Lucky Tran is a scientist, public health communicator and organizer with March for Science and the People’s CDC. Oni Blackstock is a primary-care and HIV physician and founder and executive director of Health Justice.
This is misguided. In reality, the United States has experienced a concerning rise in cases in recent weeks because of the spread of new omicron subvariants. Failing to take this seriously could put vulnerable Americans at risk.
We fear that Americans don’t have a good sense of the true state of the pandemic. Some of the confusion can be traced back to the Centers for Disease Control and Prevention’s “covid-19 community level” metric introduced in February. The change was misleading, causing many in green areas to think they are at low risk of contracting the coronavirus, when in reality, the metric mainly indicates that they would have access to a hospital bed if they fell seriously ill.
Meanwhile, cities and states have been changing their definitions of covid hospitalizations, reducing surveillance activities and shifting to less frequent reporting of cases. The lack of a public health infrastructure for reporting at-home test results and shrinking access to testing because of closure of mass testing sites and the end of the federal covid program for the uninsured also obscure the spread of the virus.
With covid increasing again, there are many reasons we should still take precautions. High rates of transmission increase everyone’s risk of serious illness, which depends not just on how deadly a variant is but also on the chances that individuals encounter it. We saw this during the omicron surge, when more than 150,000 Americans died. While vaccines are highly effective at reducing the risk of serious illness, they are not perfect and the protection they offer against infection wanes over time. Moreover, U.S. vaccination rates still trail those of other high-income countries, and only a minority of Americans eligible for boosters have received them. We cannot rely solely on vaccinations.
We should also be concerned about long covid, which has too often been minimized or ignored. Research shows covid can cause long-term damage to organs including the brain, heart and lungs. The condition is also linked to conditions such as diabetes, blood clots and dysautonomia. It simply isn’t wise to roll the dice and allow ourselves to be reinfected multiple times given the potential health consequences.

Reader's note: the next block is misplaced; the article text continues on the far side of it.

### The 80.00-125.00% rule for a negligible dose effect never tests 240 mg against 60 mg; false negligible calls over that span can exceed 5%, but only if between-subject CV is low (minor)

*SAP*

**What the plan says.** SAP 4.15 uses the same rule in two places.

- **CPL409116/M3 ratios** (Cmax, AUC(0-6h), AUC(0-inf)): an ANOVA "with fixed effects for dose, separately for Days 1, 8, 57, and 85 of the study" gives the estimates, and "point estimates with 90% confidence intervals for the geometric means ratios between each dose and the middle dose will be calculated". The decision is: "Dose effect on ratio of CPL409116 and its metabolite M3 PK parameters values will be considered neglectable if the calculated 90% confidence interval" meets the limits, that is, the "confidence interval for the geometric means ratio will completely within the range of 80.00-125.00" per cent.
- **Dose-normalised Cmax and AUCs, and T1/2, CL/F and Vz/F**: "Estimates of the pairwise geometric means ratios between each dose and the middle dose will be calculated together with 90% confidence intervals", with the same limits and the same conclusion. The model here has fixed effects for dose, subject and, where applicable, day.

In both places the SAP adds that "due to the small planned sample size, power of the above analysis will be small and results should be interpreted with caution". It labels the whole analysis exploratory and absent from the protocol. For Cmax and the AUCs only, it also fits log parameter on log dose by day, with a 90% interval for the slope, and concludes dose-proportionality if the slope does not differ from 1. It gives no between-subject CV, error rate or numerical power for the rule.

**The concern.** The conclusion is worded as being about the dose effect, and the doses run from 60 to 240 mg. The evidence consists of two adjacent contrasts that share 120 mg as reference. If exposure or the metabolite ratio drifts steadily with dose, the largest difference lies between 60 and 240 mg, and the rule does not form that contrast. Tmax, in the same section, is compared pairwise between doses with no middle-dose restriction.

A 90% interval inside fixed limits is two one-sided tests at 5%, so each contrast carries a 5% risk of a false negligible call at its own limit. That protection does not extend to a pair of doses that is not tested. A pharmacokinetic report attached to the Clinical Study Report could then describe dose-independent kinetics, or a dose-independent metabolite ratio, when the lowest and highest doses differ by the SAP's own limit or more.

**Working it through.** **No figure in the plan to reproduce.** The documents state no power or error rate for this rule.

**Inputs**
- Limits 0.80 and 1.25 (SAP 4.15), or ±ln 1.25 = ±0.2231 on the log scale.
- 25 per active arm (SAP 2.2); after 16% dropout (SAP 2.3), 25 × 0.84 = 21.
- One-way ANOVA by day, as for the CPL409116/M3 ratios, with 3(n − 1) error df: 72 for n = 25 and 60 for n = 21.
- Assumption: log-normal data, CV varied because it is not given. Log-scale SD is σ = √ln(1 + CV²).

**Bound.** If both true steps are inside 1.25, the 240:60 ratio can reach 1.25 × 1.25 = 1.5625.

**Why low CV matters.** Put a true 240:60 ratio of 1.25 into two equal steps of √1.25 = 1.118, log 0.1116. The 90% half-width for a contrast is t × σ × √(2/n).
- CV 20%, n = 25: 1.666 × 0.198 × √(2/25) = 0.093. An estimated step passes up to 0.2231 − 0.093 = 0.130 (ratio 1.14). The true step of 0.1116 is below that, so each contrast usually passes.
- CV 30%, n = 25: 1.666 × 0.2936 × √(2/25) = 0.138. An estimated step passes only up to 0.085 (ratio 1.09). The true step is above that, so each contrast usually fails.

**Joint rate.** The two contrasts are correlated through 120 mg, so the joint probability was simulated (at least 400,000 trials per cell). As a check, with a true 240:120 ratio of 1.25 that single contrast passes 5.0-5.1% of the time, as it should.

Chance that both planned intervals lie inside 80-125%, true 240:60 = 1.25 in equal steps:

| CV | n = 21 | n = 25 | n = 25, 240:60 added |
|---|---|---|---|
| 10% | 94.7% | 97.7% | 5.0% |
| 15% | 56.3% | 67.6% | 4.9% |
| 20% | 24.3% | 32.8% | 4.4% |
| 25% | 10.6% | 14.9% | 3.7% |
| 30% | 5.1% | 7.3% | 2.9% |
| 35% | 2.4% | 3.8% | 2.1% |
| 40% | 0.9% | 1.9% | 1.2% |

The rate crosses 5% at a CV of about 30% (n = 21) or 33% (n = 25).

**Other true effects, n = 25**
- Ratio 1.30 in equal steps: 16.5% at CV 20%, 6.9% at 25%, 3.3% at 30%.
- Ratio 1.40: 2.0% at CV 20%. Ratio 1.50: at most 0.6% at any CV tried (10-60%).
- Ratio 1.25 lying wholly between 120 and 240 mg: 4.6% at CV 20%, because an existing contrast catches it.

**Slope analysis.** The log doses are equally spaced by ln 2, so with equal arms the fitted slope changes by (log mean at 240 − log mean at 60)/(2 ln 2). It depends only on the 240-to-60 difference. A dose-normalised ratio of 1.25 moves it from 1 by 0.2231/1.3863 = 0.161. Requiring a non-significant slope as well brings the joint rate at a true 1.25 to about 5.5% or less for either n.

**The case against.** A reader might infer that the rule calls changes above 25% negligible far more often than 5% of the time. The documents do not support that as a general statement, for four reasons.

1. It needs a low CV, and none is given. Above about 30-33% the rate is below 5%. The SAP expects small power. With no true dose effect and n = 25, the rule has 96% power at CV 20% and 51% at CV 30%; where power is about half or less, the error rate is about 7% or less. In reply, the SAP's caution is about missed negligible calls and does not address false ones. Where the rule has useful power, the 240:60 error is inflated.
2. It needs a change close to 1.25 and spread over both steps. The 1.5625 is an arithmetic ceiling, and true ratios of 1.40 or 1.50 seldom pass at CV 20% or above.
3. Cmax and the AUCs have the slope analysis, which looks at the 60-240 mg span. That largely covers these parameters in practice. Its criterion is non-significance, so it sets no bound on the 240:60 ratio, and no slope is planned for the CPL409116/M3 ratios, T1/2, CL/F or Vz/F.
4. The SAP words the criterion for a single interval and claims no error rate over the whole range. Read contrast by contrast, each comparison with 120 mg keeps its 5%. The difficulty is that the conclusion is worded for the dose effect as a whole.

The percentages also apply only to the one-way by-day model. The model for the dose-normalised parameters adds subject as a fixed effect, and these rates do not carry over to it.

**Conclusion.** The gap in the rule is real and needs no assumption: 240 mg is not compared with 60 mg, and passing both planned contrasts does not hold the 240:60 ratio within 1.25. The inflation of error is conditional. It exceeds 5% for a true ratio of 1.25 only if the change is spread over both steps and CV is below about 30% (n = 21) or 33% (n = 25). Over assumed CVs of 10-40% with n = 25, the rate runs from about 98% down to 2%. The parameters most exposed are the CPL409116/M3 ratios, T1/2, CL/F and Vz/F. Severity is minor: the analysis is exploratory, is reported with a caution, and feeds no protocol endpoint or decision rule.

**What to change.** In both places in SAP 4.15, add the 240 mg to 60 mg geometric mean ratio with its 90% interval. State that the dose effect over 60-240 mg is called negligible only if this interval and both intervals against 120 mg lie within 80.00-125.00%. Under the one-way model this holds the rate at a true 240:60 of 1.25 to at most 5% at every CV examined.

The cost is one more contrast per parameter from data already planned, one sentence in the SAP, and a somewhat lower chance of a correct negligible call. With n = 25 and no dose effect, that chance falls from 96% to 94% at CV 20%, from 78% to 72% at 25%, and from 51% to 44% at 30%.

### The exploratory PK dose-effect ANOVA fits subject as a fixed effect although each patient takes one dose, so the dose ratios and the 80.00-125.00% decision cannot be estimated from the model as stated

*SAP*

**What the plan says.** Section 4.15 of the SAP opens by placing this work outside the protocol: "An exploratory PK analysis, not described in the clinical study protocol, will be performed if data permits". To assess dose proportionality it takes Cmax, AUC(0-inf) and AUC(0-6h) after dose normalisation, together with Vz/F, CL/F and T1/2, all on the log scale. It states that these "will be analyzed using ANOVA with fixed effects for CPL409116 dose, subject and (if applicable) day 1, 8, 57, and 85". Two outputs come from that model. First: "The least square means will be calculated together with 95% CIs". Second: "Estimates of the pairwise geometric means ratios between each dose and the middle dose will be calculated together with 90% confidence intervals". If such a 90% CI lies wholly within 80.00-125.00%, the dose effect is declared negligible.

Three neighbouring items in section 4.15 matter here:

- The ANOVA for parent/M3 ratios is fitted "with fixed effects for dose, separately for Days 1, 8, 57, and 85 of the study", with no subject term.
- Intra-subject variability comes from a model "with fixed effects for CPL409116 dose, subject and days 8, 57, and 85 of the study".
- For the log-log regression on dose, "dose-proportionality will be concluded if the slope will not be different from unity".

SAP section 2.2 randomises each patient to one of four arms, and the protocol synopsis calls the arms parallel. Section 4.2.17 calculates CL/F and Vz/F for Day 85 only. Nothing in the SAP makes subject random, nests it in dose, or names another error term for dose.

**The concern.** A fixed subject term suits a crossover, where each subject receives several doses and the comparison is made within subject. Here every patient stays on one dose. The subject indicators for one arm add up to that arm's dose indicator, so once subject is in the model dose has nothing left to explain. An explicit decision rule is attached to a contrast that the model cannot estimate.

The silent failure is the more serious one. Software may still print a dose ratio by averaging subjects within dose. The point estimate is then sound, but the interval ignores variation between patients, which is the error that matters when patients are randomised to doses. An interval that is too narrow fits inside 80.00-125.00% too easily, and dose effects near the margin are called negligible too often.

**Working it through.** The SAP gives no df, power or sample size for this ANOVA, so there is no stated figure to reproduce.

Also keep in mind that even mild illness has disproportionate impacts. Many workers do not have paid sick leave, making lost days of work because of covid more burdensome for low-income Americans. Moreover, suspending all precautions risks exacerbating existing covid inequities by race and income.
Pundits and even the CDC itself are emphasizing that it’s up to individuals to make their own choices about how to protect themselves depending on their risk tolerance. But this narrative goes against the foundation of public health. When a virus capable of serious illness is so widespread and not everyone has equal access to tools to protect themselves, the best way to keep everyone safe is through collective policies.
This is why overturning the federal mask mandate for public transportation is disastrous. Millions of essential workers, low-income communities and immunocompromised or disabled people rely heavily on buses, trains and subways. They shouldn’t have to make the impossible choice of traveling to work, health-care appointments or grocery stores and increasing their risk of contracting the virus. Masks help keep these essential spaces accessible to all, and they are far more effective when everyone wears one.
As Philadelphia’s health commissioner explained regarding the city’s decision to reinstate its mask mandate: “By wearing masks consistently, we can continue to go about our daily lives and continue to take part in the life of our city without contributing to increasing transmission of covid-19," and that it makes sense to be more careful given the “history of disparities [that] has impacted particularly our Black and brown communities in the city.”
And while effective treatments such as Paxlovid are now available, that doesn’t mean we can throw caution to the wind. Availability does not mean equal access, especially for treatments that require early testing and connection to a health-care provider. Given this, preventive measures remain critical.
Something we keep hearing to justify the lack of precautions is that it isn’t March 2020 anymore. No, it isn’t. We know so much more about the virus and have so many more tools to protect ourselves. But refusing to use them and pretending that the virus is no longer a threat will only prolong the pandemic, contribute further to mass disability and death and increase existing inequities.
Living with covid should not mean abandoning all responsibility to each other. We have to continue working together to protect one another so that we can keep society safe, open and accessible to everyone.